Ensign Harry H. Caldwell to United States Consul at Manila Oscar F. Williams
Hongkong, March 3, 1898.
O.F. Williams, Esq,
U.S. Consul, Manila.
About two weeks ago, Commodore Dewey, Comd’g our squadron in these waters, wrote you in regard to some information he is desirous of obtaining regarding the defenses of Manila.1 You having telegraphed that his letter was not received, he now wishes me to ask you if you will be good enough to send him the following information if you can obtain it. What naval vessels are at Manila or in that vicinity and are they kept manned and equipped for service?2 Are there any considerable land defenses (modern)? Are there any torpedoes or sub-marine mines in Manila Bay or the channels? The Commodore suggests that you send your answer to me, at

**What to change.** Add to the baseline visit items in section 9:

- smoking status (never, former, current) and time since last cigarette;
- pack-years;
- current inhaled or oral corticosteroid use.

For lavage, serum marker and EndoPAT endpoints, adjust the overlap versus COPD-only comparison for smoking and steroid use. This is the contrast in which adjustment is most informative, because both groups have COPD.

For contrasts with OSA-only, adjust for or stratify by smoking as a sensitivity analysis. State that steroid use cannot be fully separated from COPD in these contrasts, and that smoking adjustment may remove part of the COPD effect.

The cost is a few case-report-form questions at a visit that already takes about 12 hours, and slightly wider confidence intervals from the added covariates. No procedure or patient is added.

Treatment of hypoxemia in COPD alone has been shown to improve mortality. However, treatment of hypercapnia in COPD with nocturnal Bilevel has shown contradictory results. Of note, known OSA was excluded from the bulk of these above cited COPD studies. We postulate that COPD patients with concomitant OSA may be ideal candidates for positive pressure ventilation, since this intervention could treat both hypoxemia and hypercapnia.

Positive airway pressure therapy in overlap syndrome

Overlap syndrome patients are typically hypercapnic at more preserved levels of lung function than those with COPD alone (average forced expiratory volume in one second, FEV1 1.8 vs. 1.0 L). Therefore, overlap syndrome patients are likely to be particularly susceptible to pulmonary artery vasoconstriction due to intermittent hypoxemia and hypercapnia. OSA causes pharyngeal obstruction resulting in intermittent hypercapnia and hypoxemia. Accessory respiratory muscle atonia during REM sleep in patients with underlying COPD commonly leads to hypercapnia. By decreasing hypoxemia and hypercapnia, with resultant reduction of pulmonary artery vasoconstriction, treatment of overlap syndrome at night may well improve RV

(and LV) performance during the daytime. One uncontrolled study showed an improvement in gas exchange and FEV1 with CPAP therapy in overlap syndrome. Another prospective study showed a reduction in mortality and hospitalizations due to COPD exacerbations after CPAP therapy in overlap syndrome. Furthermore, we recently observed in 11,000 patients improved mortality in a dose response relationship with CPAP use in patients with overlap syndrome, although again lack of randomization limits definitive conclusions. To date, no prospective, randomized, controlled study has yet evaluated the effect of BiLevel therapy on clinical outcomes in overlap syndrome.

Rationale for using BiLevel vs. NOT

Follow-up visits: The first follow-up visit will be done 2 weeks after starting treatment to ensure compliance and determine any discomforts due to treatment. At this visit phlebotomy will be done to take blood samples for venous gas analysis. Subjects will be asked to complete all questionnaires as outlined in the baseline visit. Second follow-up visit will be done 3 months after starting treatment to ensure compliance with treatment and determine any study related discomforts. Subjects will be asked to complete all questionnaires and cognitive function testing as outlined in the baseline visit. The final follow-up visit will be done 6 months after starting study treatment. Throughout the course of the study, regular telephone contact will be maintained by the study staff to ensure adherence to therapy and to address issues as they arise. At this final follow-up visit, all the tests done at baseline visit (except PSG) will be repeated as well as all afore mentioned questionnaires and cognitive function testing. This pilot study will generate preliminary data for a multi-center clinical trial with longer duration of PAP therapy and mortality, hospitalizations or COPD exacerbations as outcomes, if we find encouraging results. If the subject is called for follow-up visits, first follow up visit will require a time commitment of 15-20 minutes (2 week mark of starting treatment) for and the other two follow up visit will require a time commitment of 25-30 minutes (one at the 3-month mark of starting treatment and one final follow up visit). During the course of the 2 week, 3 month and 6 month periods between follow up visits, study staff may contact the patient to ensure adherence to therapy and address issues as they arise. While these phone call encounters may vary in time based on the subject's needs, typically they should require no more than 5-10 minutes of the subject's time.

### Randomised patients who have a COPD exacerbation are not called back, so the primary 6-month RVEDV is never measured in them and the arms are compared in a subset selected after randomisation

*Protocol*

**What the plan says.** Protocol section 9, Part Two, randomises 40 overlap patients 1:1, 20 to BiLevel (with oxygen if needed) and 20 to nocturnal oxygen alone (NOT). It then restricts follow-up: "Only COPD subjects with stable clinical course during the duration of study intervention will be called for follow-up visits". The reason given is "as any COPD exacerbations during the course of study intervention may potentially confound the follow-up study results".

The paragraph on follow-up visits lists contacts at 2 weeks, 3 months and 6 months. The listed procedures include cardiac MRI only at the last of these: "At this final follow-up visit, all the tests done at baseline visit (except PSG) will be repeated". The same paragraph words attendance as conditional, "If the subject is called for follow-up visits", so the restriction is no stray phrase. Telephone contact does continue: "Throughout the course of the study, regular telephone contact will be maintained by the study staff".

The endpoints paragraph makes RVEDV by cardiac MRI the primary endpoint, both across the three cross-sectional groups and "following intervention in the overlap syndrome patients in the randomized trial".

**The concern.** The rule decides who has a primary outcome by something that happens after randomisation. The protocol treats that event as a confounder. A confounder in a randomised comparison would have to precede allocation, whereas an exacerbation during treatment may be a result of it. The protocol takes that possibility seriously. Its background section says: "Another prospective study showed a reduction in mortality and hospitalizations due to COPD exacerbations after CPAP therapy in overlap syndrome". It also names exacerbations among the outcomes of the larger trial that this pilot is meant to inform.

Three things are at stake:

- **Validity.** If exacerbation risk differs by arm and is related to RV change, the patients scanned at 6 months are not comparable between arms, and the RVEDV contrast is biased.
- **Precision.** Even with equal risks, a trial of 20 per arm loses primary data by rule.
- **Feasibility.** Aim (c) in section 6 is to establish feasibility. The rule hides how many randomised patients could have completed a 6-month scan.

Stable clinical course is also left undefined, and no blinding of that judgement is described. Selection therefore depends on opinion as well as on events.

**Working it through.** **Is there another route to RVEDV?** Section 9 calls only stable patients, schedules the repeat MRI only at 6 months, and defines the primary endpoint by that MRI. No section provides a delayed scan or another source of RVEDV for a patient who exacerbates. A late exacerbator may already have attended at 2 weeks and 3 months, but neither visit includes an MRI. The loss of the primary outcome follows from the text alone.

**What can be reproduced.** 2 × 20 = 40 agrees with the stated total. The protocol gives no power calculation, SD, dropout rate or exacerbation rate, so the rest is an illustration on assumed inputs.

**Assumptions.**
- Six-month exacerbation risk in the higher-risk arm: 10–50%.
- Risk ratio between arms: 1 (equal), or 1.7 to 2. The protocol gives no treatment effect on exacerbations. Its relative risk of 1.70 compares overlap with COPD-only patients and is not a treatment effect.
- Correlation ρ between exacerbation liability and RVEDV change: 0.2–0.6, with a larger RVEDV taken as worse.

the Hong Kong3 Club without addressing it to the ship,4 thinking that in this way a letter may escape a possibility of being tampered with.
Source Note: CyS, DLC-MSS, PGD. On “Flagship Olympia” stationery.
Footnote 1: See, Dewey to Williams, 17 February 1898, DLC-MSS, PGD.
Footnote 2: By the time Williams received this letter, he had already begun writing Commo. George Dewey. See, Williams to Dewey, 1 March 1898, DLC-MSS, PGD.
Footnote 3: Dewey and Williams continued to correspond by cables in cipher, but this resulted in considerable suspicion in Manila on the part of the Spanish. Subsequent communications would be sent using letters by way of American and neutral ships and addressed to Caldwell at the United States Consul at Hong Kong to escape possible interception by the Spanish authorities in the Philippines. See: Williams to Dewey, 11 March 1898.
Footnote 4: The Asiatic Station Flagship Olympia.